Many aspects of horror tread the fine line between frightening and absurd. It’s hardly surprising, then, that the figure of the spirit medium, as portrayed in literature and film, should prove no exception to this rule. Depictions range from the fraudulently comic, such as Mrs Haddock in The Durrells, to truly haunted individuals like Elise Rainier from the Insidious franchise.

In researching for my novel The Shape of Darkness, I found the real-life men and women who practised this spooky trade during the Victorian era were an equally varied bunch. Some were blatantly out to deceive, others appeared deluded, while a small proportion suffered supernatural experiences that changed the course of their lives.

For me, the fascination lay in exploring a character poised between two worlds, belonging to neither. Although the medium could be a “star” such as Florence Cook in the 1870s, her real purpose was to disappear from the room altogether. Rather than being wanted, she was a mere gateway that even the spirits suffered as an inconvenience. Nineteenth-century medium Elizabeth d’Esperance wrote in her memoir Shadow Land, “I feel very much like reminding [the ghost Anna] that she ought to be obliged to me, and take some notice of me sitting there, instead of sweeping past in so unceremonious a fashion.”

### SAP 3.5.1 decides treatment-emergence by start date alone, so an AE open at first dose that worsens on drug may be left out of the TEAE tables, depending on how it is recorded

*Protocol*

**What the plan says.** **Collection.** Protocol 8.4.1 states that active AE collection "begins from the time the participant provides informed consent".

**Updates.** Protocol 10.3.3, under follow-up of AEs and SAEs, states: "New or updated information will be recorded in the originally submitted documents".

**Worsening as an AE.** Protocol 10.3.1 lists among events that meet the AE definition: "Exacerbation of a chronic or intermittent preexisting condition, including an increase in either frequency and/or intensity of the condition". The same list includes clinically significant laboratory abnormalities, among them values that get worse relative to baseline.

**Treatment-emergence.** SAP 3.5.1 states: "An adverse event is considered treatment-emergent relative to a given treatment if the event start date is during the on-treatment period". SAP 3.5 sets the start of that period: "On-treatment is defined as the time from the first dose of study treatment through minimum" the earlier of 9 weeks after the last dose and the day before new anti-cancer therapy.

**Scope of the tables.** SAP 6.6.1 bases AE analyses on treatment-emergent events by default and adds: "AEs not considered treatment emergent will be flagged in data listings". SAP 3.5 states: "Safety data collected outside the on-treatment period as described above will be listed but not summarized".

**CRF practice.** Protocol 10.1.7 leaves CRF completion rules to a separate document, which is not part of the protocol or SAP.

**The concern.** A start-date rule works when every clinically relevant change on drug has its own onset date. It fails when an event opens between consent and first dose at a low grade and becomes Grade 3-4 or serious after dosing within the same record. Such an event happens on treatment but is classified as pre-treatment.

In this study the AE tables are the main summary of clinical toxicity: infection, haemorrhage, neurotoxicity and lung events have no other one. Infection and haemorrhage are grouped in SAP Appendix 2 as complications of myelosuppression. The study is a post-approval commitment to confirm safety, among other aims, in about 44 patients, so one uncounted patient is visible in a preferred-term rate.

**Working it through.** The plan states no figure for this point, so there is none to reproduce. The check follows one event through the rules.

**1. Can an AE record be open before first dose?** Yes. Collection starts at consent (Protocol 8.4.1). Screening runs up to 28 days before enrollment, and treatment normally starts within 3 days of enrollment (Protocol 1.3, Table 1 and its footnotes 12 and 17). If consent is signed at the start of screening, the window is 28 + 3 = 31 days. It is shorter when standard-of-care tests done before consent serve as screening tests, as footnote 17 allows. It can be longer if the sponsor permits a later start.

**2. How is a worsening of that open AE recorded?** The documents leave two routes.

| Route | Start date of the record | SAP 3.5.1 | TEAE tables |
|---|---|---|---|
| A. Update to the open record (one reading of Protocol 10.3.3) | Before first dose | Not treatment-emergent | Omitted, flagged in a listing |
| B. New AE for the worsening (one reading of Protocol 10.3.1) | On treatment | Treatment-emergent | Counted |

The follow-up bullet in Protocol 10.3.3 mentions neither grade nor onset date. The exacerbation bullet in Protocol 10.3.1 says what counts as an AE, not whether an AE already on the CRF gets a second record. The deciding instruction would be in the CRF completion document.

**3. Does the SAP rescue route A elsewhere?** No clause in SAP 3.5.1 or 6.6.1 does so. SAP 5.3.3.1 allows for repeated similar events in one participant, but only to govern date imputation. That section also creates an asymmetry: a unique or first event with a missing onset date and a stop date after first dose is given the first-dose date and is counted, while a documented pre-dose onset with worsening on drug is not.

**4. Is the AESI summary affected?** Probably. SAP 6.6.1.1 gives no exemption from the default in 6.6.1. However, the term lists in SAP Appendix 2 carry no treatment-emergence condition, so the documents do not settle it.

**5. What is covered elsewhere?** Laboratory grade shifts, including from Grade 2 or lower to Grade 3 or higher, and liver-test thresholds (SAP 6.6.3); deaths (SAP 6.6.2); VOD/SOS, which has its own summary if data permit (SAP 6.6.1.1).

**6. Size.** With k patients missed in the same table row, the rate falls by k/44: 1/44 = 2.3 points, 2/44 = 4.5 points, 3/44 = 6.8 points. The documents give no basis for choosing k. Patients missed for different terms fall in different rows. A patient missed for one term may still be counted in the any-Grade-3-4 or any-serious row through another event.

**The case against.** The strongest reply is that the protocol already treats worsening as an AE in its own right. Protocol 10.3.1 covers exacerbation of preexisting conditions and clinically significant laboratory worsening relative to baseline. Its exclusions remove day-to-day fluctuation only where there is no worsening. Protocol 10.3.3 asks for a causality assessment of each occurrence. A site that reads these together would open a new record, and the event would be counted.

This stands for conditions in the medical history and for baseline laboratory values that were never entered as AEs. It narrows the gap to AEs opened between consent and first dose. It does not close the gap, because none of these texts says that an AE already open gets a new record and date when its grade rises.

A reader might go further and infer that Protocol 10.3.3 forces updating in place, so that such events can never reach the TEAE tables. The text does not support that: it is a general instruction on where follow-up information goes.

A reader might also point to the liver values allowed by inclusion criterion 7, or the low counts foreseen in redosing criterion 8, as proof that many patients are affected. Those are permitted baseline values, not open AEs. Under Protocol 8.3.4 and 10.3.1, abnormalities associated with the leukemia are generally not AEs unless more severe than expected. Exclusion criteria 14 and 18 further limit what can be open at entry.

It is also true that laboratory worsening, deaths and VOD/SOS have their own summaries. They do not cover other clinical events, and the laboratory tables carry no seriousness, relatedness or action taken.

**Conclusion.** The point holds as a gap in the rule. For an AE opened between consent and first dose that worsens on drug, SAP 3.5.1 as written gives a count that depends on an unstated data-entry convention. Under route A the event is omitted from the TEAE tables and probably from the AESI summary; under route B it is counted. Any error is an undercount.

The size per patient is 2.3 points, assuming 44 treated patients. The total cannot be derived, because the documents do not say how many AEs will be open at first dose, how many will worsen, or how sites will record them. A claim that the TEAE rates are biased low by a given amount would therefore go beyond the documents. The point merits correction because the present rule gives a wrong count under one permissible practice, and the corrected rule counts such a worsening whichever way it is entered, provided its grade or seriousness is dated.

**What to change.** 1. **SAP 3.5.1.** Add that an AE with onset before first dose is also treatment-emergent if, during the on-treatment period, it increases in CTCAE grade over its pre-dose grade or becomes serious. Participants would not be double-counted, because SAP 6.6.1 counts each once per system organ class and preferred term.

D’Esperance’s quote illustrates the paradox at the heart of the spirit medium’s life: while she apparently possessed a power, she needed to become passive to exercise it. She spoke with a voice of authority, but that voice was not her own.

My thoughts about these contradictions found expression in my character Pearl, a shy young girl held at the mercy of her “gift”. The following books helped me to bring her to life on the page – if you will excuse the pun.